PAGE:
“Life is incredibly complex, there are lots of things going on in our environment and in our lives at all times, and in order to hold onto our experience, we need to make meaning out of it,” Adler says. “The way we do that is by structuring our lives into stories.”
It’s hardly a simple undertaking. People contain multitudes, and by multitudes, I mean libraries. Someone might have an overarching narrative for her whole life, and different narratives for different realms of her life—career, romance, family, faith. She might have narratives within each realm that intersect, diverge, or contradict each other, all of them filled with the micro-stories of specific events. And to truly make a life story, she’ll need to do what researchers call “autobiographical reasoning” about the events—“identifying lessons learned or insights gained in life experiences, marking development or growth through sequences of scenes, and showing how specific life episodes illustrate enduring truths about the self,” McAdams and Manczak write.
If you really like James Joyce, it might be a lot like James Joyce. People take the stories that surround them—fictional tales, news articles, apocryphal family anecdotes—then identify with them and borrow from them while fashioning their own self-conceptions. It’s a Möbius strip: Stories are life, life is stories.
People aren’t writing their life stories from birth, though. The ability to create a life narrative takes a little while to come online—the development process gives priority to things like walking, talking, and object permanence. Young children can tell stories about isolated events, with guidance, and much of adolescence is dedicated to learning “what goes in a story… and what makes a good story in the first place,” Pasupathi says. “I don’t know how much time you’ve spent around little kids, but they really don’t understand that. I have a child who can really take an hour to tell you about Minecraft.” Through friends, family, and fiction, children learn what others consider to be good storytelling—and that being able to spin a good yarn has social value.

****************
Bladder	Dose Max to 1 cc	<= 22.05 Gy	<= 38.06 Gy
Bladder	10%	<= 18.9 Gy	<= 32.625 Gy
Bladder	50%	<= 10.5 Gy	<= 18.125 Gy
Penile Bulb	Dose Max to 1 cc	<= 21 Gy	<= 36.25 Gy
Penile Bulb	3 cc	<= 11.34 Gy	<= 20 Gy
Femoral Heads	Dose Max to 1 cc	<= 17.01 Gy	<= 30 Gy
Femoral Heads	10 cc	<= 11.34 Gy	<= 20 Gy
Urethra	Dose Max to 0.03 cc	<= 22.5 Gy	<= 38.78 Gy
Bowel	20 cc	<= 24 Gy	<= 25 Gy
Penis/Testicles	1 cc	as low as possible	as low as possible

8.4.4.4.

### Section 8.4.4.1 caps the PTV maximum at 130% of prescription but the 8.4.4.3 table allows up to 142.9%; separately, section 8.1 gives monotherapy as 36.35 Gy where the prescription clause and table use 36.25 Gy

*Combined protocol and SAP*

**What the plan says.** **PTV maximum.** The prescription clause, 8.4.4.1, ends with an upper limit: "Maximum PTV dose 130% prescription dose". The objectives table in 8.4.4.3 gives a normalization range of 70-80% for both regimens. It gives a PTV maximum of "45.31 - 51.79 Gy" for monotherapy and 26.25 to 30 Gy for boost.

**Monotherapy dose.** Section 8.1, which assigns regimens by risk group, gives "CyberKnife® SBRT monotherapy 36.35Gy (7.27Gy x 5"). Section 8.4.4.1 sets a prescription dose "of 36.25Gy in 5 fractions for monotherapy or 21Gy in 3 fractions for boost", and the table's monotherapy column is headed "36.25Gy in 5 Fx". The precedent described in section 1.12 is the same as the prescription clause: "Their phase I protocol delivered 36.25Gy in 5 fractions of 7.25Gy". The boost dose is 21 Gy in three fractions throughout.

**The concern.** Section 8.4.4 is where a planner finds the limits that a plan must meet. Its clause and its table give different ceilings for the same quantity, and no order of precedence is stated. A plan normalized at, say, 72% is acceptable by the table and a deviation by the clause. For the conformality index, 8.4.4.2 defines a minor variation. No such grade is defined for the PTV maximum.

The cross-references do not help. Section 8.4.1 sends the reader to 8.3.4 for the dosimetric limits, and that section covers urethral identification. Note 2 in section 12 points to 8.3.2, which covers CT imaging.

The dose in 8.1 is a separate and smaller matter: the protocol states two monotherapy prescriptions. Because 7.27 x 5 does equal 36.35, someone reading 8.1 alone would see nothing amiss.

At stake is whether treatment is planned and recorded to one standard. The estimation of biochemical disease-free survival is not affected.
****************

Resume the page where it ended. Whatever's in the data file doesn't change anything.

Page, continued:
It’s in the late teens and early years of adulthood that story construction really picks up—because by then people have developed some of the cognitive tools they need to create a coherent life story. These include causal coherence—the ability to describe how one event led to another—and thematic coherence—the ability to identify overarching values and motifs that recur throughout the story. In a study analyzing the life stories of 8-, 12-, 16-, and 20-year-olds, these kinds of coherence were found to increase with age. As the life story enters its last chapters, it may become more set in stone. In one study by McLean, older adults had more thematic coherence, and told more stories about stability, while young adults tended to tell more stories about change.